The Best Dividend Stocks: Canada Provides Added Benefits to boost your returns

best stocks with dividends

Are you looking to invest in the best dividend stocks? Canada offers a tax credit on Canadian dividend stocks, and that just adds to their value in a successful portfolio

Do you want to find and invest in the best dividend stocks? Canada provides an even greater opportunity for dividend investors because of the dividend tax credit.

Canadian taxpayers who hold Canadian dividend stocks get a special bonus. Their dividends can be eligible for the dividend tax credit. This dividend tax credit—available for dividends paid on Canadian stocks held outside of an RRSP, RRIF or TFSA—will cut your effective tax rate.


When to trust your dividends

“One of the best ways to judge whether a company will keep paying its dividend, or even increase it, is the dividend payout ratio. This simply measures what portion of a company’s earnings are allotted to paying dividends. If a company keeps its payout ratio fairly steady, say at 7% of earnings, and its earnings grow…”
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Boost your portfolio returns by holding the best dividend stocks: Canada offers dividend tax relief, so learn how to invest in dividend stocks with these five suggestions

Investors in the highest tax bracket pay tax of 29% on dividends, compared to about 50% on interest income. At the same time, investors in the highest tax bracket pay tax on capital gains at a rate of roughly 25%.

Before buying the stock, it is important to determine not just if a stock pays a dividend, but whether it will keep paying it. Here are five tips to help you assess the sustainability of a company’s dividend:

  1. Look for companies with long-term success. These companies are the most likely to keep paying and increasing their dividends.
  2. The current financial health of a company. If a company is doing well, has done so consistently, and shows signs of growth, these factors are indicative of stocks that will keep paying a dividend.
  3. A company’s current dividend. If a company currently offers a healthy dividend, this is a good sign of its potential to continue offering a steady dividend.
  4. How does the company manage its relationships with investors? If there is a favourable relationship, and the company fits the other qualifications listed above, it may be a good dividend-paying stock to invest in.
  5. Note the competition. Look for companies with a strong hold on a growing market and a unique product or service that cuts its competition.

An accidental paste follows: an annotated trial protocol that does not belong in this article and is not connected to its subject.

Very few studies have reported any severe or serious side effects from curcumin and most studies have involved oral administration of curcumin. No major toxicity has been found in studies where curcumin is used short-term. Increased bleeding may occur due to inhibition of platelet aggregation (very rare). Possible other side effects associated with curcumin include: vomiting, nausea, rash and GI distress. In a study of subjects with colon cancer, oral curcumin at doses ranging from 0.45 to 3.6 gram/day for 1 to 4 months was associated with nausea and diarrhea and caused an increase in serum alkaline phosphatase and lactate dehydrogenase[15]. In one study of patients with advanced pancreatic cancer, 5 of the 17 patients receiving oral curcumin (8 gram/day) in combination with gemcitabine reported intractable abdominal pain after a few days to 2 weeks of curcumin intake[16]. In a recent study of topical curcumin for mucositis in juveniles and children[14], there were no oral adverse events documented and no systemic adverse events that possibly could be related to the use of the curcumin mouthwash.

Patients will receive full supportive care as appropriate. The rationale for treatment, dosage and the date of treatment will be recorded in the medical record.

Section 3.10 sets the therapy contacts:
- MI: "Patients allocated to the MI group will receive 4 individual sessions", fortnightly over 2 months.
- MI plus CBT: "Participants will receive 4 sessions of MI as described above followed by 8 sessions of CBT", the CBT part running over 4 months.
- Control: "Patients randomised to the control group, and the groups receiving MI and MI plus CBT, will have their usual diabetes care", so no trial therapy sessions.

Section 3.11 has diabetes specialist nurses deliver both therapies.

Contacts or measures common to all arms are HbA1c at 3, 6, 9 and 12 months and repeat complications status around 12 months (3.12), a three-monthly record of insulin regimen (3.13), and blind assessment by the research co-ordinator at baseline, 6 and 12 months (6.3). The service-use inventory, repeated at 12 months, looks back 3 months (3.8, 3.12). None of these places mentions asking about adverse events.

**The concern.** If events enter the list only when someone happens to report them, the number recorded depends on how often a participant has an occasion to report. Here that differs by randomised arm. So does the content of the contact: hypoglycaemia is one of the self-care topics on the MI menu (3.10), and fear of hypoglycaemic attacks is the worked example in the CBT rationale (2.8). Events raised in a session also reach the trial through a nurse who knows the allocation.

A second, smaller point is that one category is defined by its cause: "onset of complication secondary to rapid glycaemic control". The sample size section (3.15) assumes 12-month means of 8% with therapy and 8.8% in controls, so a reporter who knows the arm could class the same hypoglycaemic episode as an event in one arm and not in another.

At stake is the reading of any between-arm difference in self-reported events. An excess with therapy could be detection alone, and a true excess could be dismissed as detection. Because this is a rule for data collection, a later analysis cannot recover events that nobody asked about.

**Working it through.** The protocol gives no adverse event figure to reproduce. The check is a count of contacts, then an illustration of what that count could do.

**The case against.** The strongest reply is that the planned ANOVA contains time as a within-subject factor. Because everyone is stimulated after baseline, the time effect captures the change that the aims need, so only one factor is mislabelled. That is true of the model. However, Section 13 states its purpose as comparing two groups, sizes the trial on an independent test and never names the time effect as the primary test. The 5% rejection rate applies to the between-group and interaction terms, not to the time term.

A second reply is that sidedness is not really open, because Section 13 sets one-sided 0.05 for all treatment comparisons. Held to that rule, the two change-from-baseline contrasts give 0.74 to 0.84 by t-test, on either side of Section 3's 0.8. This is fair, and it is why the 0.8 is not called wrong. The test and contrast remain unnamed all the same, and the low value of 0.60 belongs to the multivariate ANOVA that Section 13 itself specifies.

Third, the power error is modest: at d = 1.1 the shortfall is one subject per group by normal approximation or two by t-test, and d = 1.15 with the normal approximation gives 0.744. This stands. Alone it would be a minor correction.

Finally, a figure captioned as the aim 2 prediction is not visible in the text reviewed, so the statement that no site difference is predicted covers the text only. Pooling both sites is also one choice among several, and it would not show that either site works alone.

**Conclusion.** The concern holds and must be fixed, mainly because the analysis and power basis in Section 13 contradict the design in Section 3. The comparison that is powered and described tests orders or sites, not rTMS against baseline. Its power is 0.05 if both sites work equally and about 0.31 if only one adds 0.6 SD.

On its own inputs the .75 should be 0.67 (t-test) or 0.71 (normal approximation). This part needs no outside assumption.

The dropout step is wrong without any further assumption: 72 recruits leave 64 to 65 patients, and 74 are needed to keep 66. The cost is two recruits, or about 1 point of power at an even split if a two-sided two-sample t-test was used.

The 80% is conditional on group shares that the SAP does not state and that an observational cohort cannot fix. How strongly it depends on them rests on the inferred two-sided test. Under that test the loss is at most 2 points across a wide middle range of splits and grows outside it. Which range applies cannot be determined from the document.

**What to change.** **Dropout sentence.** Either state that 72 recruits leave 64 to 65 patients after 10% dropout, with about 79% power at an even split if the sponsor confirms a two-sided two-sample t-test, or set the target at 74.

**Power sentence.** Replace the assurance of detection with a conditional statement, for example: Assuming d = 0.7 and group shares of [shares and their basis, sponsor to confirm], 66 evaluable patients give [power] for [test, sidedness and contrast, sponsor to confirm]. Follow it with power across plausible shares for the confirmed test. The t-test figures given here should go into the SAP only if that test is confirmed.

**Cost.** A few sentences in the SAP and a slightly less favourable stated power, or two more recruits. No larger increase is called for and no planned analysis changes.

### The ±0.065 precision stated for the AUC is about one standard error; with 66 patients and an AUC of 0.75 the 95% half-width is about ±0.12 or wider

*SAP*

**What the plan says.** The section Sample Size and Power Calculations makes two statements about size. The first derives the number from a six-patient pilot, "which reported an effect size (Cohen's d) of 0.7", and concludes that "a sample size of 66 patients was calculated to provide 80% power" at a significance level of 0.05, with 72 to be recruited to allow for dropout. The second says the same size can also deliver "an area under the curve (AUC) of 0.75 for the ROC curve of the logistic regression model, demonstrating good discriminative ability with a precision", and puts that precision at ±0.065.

An example of the dividend tax credit in action 

The Canadian dividend tax credit is actually split between two tax credits. One is a provincial dividend tax credit and the other is a federal dividend tax credit. The provincial tax credit varies depending on where you live in Canada.

If you earn $1,000 in dividend income and are in the top 50% tax bracket, you will pay about $290 in taxes.

That’s a bit more than capital gains, which offer tax-advantaged income as well. On that same $1,000 in income, you will only pay $250 in capital gains taxes.

It’s a lot better than the roughly $500 in income taxes you’ll pay on the same $1,000 amount of interest income.

The best dividend stocks: Canada’s tax credit makes dividends even more reliable than capital gains

Dividends are far more reliable that capital gains. A stock that pays a $1 dividend this year will probably do the same next year. (It may even raise the rate to $1.02.) As well, some investors forget about the wonderful effects compounding can have on your portfolio. As a quick refresher, compound interest is earning interest on interest; that can have an enormous ballooning effect on the value of an investment over the long term and lift the overall returns on your portfolio. Reinvested dividend payments act in a similar fashion.

Stock prices rise and fall, so capital losses often follow capital gains, at least temporarily. But companies like to ratchet their dividends upward—hold them steady in a bad year, raise them in a good one. That gives you a hedge against inflation.

For a true measure of stability, focus on companies that have maintained or raised their dividends during economic and stock market downturns. These firms leave themselves enough room to handle periods of earnings volatility. By continually rewarding investors and retaining enough cash to finance their businesses, they provide an attractive mix of safety, income and growth.

Superior long-term investment gains can come from the best dividend stocks

We think that Canadian dividend stocks rarely get the respect they deserve from investors.

If you stick with top-quality stocks with high dividends, the income you earn can supply a significant percentage of your total return. That can be as much as a third of your gains. And at the same time, dividends are more dependable than capital gains as a source of investment income.

When you add in the security of stocks that have dividend records going back many years or decades—and include the potential for tax-advantaged capital gains on top of dividend income—Canadian dividend stocks are an attractive way to increase profit with less risk.

To summarize then, when it comes to investment safety, a long history of steady dividends is worth looking for.

Are dividends a major factor in your decision to buy a stock? Why or why not?

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